Not just fish: the 5 plant sources of Omega 3

Who I am
Robert Maurer
@robertmaurer
SOURCES CONSULTED:

wikipedia.org

Author and references

Omega 3, which we often hear mentioned in television broadcasts as particularly important components of our diet, are, together with their antagonists, Omega 6, essential fatty acids. They are defined as "essential" because our body is unable to synthesize them, but it needs to be introduced with food.

Omega 3 are essential for the proper functioning of the organism, and in particular for the protection of the circulatory system and for the prevention of cardiovascular diseases. For this reason, and to avoid nutritional deficiencies, the daily intake of Omega 3 fatty acids, correctly balanced with Omega 6, is essential for any type of diet. In this regard, it must be borne in mind that our daily requirement of Omega 3 is, on average, about 3 grams.
Omega 3 is mainly contained in some types of fish, such as salmon, mackerel, swordfish, anchovy and trout. Also for this reason, a healthy and well-balanced diet should include two or three servings of fish per week. So far, so good. But who doesn't eat fish, like vegetarians and vegans? Are there alternative foods to take Omega 3 and obtain a correct nutritional intake, while remaining consistent with your principles and your food choices?



To answer these questions we have collected some more information about the plant sources of Omega 3, which are:

Index

Seeds and linseed oil 

Linseed oil is by far the richest vegetable source in Omega 3 and the most useful for maintaining a balanced diet even excluding foods of animal origin. In fact, you must keep in mind that all the other plant foods that we will meet in the course of the article contain Omega 3 in much less concentrated quantities than linseed oil, and often accompanied by high quantities of Omega 6, with the consequence of unbalancing the ratio between the two categories of fatty acids.



According to the table published by the Scientific Society of Vegetarian Nutrition, a single tablespoon of linseed oil (equal to 15 ml) provides about 6,6 grams of Omega 3, while 30 grams of ground flax seeds provide about 3,2. It is important to know that linseed oil is a particularly delicate food: it must not be exposed to light and direct heat and, consequently, it cannot be used for cooking. Instead, it can be used as a raw condiment for vegetables, legumes and sauces, or as a simple food supplement. On the other hand, flax seeds, which must be rigorously ground in order to be assimilated by the body, lend themselves well to making your dishes more complete and tasty, from cereals, to salads, to soups.

: European Institute of Oncology

: European Institute of Oncology

Nuts and cereals

Immediately after the seeds and linseed oil, we find walnuts. About 30 grams of walnuts provide our body with almost 2 grams of alpha-linolenic acid (one of the fatty acids of the Omega 3 group). Among cereals, however, the quantities of Omega 3 are much less relevant: for example, 30 grams of oat germ or Omega 3 wheat germ contribute to our daily requirement of alpha-linolenic acid, respectively, with 0,2 and 0,1 grams. Too little to become the basis of a balanced diet. Finally, returning to dried fruit, very small quantities of are also found in hazelnuts and almonds.

Green leafy vegetables

Spinach, broccoli, lettuce and green cabbage, as well as being very important sources of vitamins and minerals, also contain a small percentage of Omega 3. 230 grams of raw vegetables provide, in fact, about 0,1 grams of alpha-linolenic acid: a quantity that, alone, would not be sufficient to satisfy our daily needs, but which contributes to making vegetables an indispensable complement to our supply.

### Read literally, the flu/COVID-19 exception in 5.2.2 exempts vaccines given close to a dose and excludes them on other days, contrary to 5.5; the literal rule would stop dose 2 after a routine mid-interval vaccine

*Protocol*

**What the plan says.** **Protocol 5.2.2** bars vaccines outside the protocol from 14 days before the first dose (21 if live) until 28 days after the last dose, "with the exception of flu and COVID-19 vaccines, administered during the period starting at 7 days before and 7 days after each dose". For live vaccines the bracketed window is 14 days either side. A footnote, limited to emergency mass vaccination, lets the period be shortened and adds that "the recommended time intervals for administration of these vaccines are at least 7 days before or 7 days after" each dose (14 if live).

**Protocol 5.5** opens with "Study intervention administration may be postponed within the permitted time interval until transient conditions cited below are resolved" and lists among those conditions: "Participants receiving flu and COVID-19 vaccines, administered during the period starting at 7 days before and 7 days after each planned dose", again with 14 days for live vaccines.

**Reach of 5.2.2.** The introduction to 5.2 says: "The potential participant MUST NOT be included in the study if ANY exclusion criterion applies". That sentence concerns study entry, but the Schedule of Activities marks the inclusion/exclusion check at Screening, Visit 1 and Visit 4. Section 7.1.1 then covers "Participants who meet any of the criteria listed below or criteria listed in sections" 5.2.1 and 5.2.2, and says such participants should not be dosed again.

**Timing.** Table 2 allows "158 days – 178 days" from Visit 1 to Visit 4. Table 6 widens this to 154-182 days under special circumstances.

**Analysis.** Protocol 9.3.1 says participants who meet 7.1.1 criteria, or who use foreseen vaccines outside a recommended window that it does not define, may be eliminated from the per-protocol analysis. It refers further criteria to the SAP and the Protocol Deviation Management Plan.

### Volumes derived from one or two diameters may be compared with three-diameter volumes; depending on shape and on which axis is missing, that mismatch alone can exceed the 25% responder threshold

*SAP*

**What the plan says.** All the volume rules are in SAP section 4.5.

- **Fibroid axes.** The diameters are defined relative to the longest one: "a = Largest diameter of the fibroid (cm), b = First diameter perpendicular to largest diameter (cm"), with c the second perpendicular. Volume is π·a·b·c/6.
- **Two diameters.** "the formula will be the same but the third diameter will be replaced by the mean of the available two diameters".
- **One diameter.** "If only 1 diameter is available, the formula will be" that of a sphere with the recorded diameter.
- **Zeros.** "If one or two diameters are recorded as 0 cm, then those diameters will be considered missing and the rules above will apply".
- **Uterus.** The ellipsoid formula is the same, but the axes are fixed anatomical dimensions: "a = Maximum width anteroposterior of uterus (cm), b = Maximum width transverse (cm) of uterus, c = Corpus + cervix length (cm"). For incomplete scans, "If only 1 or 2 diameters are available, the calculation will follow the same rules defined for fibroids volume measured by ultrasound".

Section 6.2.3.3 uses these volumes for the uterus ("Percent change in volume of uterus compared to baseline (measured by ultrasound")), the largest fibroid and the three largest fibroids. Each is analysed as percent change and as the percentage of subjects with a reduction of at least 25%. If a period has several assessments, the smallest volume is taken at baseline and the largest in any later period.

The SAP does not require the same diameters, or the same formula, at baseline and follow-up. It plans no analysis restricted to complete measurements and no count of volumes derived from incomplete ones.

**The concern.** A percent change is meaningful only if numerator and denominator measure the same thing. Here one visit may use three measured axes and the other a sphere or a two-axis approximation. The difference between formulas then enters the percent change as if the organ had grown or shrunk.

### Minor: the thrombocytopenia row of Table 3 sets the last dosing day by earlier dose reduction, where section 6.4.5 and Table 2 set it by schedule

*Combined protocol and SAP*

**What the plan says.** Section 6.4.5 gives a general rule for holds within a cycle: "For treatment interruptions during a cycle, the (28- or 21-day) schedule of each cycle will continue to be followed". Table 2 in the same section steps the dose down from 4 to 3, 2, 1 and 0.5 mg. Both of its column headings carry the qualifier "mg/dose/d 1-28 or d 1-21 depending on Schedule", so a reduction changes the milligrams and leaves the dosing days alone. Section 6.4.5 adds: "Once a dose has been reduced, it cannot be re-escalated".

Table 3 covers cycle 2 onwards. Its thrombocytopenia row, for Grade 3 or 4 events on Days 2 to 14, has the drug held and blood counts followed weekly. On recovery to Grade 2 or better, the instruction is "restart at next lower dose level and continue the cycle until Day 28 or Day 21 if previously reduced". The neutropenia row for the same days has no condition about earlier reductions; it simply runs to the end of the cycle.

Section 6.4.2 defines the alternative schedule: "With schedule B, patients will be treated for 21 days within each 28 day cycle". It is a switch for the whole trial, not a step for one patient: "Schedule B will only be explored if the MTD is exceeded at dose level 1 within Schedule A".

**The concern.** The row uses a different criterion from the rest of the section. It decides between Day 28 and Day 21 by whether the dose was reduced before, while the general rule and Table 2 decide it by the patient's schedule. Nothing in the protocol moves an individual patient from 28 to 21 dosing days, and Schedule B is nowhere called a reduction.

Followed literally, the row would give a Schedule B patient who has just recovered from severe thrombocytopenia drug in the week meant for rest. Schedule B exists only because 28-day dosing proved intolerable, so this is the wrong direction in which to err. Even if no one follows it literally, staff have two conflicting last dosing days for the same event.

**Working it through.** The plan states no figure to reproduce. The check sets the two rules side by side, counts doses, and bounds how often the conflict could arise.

Some legumes

Also beans, peas, lentils, chickpeas and, above all, the soy and its derivatives (such as XNUMX cups milk and tofu) contain small amounts of Omega 3: 200 grams of cooked soybeans provide about 1 gram of alpha-linolenic acid, while a cup of soya milk, equal to 240 ml, provides about 0,4 grams.

Algae and algal oil

Traditional food and very widespread in Japan and other eastern countries, algae have now entered the market also in the West as an alternative food with numerous nutritional virtues. Among these, there is also the richness of Omega 3, which varies according to the type of seaweed. In fact, as we have seen, algae are not all the same: they can be marine or freshwater and more or less rich in fiber, vitamins, carbohydrates or amino acids. In some cases, they are also gods valid meat substitutes. They can be consumed both in leaves and in the form of tablets and algal oil, such as Dietary Supplements, and you can buy them in health food stores, health food stores and on some specialized websites (such as Algheria.com).


Finally, keep in mind that the assimilation of Omega 3 is favored by reduction in the consumption of oils rich in Omega 6, such as corn oil or sunflower oil, which should be replaced with as much as possible olive oil.

In short, whether you are vegetarian or vegan, careful and correct organization of your diet and regular consumption of foods naturally rich in Omega 3 (above all, as we have seen, linseed oil, flax seed e nights) can guarantee you a healthy and balanced diet.


And anyway, if you have doubts or concerns about your diet, the best thing to do is contact a nutritionist, you can find one on NutriDoc.com, a site dedicated to those looking for a nutrition professional.

 

READ also:

  • Omega 3: reduce the risk of type 2 diabetes
  • Omega 3: Help the intestines and keep diabetes and obesity away
  • Omega 3: what is the difference with omega 6?
Audio Video Not just fish: the 5 plant sources of Omega 3
add a comment of Not just fish: the 5 plant sources of Omega 3
Comment sent successfully! We will review it in the next few hours.